Eduardo also referred to a K. Anders Ericsson’s (2016) book, Peak. Ericsson’s research over the years has been foundational and insightful. One of his quotes is, “ Getting out of your comfort zone means trying to do something that you couldn’t do before. The solution is not “try harder” but rather “try differently.” Ah, continually learning new ways of doing things.

Ericsson’s approach is to set a goal to accomplish just outside or at the edge of the comfort zone. I call it the Goldilocks’ Theory. Not too easy, people get bored. Not too hard, frustration and quitting can result. Set a goal at your learning edge. Provide support in giving specific feedback without blame or judgment. Give feedback immediately so the person can self-correct. And finally, give ongoing coaching.

Another resource mentioned in Jon Saphier’s (2017) in High Expectations Teaching. Kids are learning machines. The issue is how do we open up ways for learning to occur and continue learning for the rest of their lives. Jon has provided fifty ways to help students believe that they are learners.

He writes that our job is to:

1. convince them that they can grow their ability
2. show them how
3. motivate them to want to

Further he says the challenge for us as educators is to
• get our students to believe this,
• teach them how to exert effective effort
• make them feel known and valued
• give them high-quality instruction

Watch your language. Eduardo gave several examples of how our language can accelerate learning or diminish it, even with the best of intentions. Use the word ‘YET.’ When a student is not making progress, by adding the word ‘yet’ can signal the student may not have mastered the skill now, but they will.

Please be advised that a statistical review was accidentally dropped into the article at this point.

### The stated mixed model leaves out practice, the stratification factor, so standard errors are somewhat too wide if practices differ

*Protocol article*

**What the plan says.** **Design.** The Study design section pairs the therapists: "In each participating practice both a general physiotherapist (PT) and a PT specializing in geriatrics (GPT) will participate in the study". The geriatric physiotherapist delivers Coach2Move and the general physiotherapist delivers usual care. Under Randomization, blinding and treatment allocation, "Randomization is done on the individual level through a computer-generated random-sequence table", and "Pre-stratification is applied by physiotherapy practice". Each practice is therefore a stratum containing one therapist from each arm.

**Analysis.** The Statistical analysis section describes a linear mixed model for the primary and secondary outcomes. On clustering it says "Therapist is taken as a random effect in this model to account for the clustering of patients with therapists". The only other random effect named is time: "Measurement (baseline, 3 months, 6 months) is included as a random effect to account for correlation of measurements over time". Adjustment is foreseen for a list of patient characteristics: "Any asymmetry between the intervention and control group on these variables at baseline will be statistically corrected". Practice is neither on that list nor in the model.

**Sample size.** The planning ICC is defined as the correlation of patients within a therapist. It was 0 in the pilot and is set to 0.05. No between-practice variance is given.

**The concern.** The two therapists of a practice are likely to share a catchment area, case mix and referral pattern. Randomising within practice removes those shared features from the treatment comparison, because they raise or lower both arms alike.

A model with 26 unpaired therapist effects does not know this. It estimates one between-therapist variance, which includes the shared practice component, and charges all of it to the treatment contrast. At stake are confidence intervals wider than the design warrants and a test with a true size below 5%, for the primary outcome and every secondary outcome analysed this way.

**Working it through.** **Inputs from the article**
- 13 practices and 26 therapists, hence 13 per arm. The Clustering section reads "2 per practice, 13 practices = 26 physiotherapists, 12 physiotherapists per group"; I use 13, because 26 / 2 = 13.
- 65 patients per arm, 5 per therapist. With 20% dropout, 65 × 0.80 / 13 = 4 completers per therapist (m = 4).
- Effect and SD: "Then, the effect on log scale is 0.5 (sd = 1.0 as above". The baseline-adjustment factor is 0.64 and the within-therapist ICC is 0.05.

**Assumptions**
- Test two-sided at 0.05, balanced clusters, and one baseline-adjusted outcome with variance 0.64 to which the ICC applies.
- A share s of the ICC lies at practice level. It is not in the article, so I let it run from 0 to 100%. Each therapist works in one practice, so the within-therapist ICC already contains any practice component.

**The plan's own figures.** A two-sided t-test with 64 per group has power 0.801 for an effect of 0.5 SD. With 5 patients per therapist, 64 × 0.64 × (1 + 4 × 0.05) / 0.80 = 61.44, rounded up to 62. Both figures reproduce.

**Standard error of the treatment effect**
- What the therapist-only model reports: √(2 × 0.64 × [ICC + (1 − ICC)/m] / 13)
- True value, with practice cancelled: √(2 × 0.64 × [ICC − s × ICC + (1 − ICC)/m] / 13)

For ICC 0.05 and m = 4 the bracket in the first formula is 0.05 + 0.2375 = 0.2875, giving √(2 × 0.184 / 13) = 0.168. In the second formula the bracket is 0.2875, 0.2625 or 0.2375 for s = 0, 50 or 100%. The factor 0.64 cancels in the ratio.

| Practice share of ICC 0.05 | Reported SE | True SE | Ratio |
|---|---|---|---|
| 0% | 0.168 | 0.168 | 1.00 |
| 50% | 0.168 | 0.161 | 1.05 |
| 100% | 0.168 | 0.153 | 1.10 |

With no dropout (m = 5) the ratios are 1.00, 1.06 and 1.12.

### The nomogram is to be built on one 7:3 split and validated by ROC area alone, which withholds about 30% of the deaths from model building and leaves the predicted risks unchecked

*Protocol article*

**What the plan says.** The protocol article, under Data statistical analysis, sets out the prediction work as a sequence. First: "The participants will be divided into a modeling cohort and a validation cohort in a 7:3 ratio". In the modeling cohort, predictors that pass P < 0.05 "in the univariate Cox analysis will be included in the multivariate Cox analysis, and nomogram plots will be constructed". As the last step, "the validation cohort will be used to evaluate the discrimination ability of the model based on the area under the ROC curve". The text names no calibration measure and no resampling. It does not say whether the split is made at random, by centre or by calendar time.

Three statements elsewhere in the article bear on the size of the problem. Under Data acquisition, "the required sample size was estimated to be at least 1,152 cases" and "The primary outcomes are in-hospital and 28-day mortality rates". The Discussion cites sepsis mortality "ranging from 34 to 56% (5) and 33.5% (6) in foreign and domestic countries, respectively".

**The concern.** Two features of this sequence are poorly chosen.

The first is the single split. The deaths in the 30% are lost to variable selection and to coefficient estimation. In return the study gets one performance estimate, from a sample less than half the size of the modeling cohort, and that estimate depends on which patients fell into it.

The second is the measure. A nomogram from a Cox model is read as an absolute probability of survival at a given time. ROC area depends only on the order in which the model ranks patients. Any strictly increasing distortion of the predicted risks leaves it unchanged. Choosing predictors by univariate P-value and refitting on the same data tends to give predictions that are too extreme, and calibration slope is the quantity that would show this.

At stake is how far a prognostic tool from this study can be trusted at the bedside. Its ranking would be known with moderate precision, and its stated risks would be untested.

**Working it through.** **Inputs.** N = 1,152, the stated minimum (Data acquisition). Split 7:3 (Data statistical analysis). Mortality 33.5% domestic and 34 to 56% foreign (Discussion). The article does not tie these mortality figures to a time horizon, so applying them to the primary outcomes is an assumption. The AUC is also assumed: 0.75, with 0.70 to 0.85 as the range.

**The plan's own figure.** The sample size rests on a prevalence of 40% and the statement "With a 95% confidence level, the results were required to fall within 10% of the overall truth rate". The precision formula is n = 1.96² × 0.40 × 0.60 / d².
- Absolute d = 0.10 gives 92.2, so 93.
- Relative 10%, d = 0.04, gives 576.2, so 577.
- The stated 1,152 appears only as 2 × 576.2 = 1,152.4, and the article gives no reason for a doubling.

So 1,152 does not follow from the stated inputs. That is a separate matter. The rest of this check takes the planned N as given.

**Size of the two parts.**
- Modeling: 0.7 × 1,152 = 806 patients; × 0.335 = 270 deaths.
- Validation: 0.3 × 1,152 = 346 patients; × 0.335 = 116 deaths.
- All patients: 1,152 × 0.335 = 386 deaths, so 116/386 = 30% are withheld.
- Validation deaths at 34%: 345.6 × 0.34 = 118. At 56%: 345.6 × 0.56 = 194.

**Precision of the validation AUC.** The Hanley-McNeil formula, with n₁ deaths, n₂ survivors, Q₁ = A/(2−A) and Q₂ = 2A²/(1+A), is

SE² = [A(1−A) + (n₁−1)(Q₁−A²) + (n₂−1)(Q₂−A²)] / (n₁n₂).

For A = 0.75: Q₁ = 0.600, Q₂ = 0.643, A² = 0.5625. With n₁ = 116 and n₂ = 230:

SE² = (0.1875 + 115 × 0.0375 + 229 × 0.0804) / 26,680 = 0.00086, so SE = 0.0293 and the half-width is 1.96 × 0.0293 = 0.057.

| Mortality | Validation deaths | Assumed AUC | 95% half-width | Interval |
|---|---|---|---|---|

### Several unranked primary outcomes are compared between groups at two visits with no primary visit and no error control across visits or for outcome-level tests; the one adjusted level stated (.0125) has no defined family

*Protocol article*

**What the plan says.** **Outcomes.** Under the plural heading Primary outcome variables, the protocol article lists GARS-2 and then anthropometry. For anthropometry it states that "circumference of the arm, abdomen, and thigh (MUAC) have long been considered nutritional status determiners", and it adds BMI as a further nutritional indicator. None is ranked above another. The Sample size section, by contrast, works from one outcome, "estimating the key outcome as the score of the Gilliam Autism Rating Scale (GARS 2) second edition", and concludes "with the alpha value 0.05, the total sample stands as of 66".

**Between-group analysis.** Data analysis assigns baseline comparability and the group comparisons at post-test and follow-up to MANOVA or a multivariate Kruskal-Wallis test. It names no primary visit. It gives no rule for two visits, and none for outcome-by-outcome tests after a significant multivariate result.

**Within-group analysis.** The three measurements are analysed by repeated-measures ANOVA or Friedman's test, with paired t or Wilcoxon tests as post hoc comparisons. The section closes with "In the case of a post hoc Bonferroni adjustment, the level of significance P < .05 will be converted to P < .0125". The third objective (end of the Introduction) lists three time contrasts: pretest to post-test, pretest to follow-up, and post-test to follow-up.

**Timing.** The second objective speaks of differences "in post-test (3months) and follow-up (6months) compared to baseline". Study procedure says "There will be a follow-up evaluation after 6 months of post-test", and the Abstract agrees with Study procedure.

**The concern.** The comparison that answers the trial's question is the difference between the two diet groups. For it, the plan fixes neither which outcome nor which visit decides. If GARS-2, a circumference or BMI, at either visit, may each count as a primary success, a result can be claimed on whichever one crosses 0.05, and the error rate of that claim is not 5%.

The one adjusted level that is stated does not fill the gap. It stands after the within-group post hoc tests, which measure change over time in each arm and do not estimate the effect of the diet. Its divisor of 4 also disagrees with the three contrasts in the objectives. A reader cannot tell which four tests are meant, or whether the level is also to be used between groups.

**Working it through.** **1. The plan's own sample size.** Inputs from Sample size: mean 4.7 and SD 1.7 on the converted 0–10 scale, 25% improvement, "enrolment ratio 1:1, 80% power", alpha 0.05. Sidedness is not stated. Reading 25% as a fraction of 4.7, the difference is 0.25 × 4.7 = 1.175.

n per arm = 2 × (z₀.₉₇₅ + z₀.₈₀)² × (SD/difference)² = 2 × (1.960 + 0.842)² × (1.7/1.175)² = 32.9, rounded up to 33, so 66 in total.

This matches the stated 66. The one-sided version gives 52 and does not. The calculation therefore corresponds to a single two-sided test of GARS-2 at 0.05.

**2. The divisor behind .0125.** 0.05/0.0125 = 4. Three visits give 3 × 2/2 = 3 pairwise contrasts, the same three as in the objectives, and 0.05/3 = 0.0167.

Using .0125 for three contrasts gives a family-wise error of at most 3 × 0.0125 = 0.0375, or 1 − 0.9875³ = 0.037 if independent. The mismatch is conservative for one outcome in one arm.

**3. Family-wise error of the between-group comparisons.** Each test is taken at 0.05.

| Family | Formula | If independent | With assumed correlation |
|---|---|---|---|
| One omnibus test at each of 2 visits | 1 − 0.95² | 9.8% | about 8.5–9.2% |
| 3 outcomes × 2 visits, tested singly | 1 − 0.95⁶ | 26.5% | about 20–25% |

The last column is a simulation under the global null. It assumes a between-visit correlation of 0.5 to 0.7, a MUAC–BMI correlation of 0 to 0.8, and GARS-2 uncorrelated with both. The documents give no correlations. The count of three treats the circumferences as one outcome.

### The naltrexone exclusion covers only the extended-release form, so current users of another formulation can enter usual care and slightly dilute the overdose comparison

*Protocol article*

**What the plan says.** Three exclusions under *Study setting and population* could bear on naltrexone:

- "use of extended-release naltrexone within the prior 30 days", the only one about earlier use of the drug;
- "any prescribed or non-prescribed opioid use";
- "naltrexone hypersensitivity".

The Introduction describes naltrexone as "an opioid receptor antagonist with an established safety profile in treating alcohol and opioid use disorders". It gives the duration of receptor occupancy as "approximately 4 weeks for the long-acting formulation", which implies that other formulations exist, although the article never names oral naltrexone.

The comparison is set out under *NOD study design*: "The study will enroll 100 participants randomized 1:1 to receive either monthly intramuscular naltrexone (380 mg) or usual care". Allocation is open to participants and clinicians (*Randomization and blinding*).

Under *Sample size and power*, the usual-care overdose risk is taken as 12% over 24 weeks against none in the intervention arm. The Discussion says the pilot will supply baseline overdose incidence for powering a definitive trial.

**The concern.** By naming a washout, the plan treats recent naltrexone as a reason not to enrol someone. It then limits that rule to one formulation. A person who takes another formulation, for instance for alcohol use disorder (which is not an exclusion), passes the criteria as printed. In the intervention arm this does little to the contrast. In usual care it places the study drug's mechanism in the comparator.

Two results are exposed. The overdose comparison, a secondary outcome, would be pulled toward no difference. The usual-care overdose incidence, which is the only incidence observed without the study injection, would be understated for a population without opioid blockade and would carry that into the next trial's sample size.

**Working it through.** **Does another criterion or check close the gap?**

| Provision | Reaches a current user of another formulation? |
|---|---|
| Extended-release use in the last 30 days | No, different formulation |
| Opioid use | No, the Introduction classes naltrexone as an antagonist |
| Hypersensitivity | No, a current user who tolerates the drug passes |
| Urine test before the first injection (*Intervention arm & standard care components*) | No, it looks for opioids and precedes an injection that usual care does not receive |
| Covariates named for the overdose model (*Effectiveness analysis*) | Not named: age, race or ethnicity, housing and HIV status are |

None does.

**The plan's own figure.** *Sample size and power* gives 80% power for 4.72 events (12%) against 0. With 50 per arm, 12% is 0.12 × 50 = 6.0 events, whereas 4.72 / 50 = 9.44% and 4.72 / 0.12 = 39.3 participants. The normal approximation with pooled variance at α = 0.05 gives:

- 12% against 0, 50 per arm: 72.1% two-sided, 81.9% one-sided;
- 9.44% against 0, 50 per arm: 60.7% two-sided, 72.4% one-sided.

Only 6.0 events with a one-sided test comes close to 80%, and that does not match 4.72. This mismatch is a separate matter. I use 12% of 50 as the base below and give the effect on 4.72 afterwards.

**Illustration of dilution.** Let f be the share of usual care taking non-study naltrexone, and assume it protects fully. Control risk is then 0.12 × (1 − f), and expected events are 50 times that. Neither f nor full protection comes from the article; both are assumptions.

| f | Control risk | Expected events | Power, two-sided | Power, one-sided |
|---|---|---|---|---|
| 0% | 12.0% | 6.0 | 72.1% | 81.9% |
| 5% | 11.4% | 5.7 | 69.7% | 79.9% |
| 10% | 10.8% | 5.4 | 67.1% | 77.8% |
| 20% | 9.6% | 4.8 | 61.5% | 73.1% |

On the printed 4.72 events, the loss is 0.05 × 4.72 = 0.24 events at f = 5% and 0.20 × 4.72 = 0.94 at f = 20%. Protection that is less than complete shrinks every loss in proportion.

Focus on honoring behaviors like persisting, collaborating, creating, helping others, etc. signals to the student to do more of that. Language like ‘you are smart’ or ‘you are really talented’ can say you have arrived. You don’t need to continue to learn. There is plenty of research about the use of praise by Pink, Deci, Harlow, etc.

How do we treat mistakes or errors? Are they a source of learning or negative emotions? As Eduardo pointed out, mistakes are learning opportunities, Think of the “F” word as feedback. Did it work? Was it correct? If so, keep doing it. If not, stop it. Try something else.

A final thought is adult modeling. How do we model learning in front of students? How do we model learning with our colleagues? What are we working on in order to get better at learning, teaching, leading, etc? Students are watching everything we do. Oliver Wendell Holmes said, “What you do speaks so loudly I can’t hear what you are saying.”

Eduardo is in the process of writing a book. I can’t wait to read it when finished. I am sure it will advance our repertoire and give specific strategies to help ourselves and our students.

Thank you, Eduardo, for presenting to our Learning Omnivores group.


Briceño, Eduardo. LinkedIn, at: OR another contact Mindset Works at or

Dweck, C. (2006). Mindset. New York: Ballantine Books.

Ericsson, Anders & Pool, Robert. (2016). Peak: Secrets from the New Science of
Expertise. Boston: Houghton Mifflin Harcourt.

Howard, Jeff,

Saphier, Jon. (2017). High Expectations Teaching. Thousand Oaks, CA: Corwin Press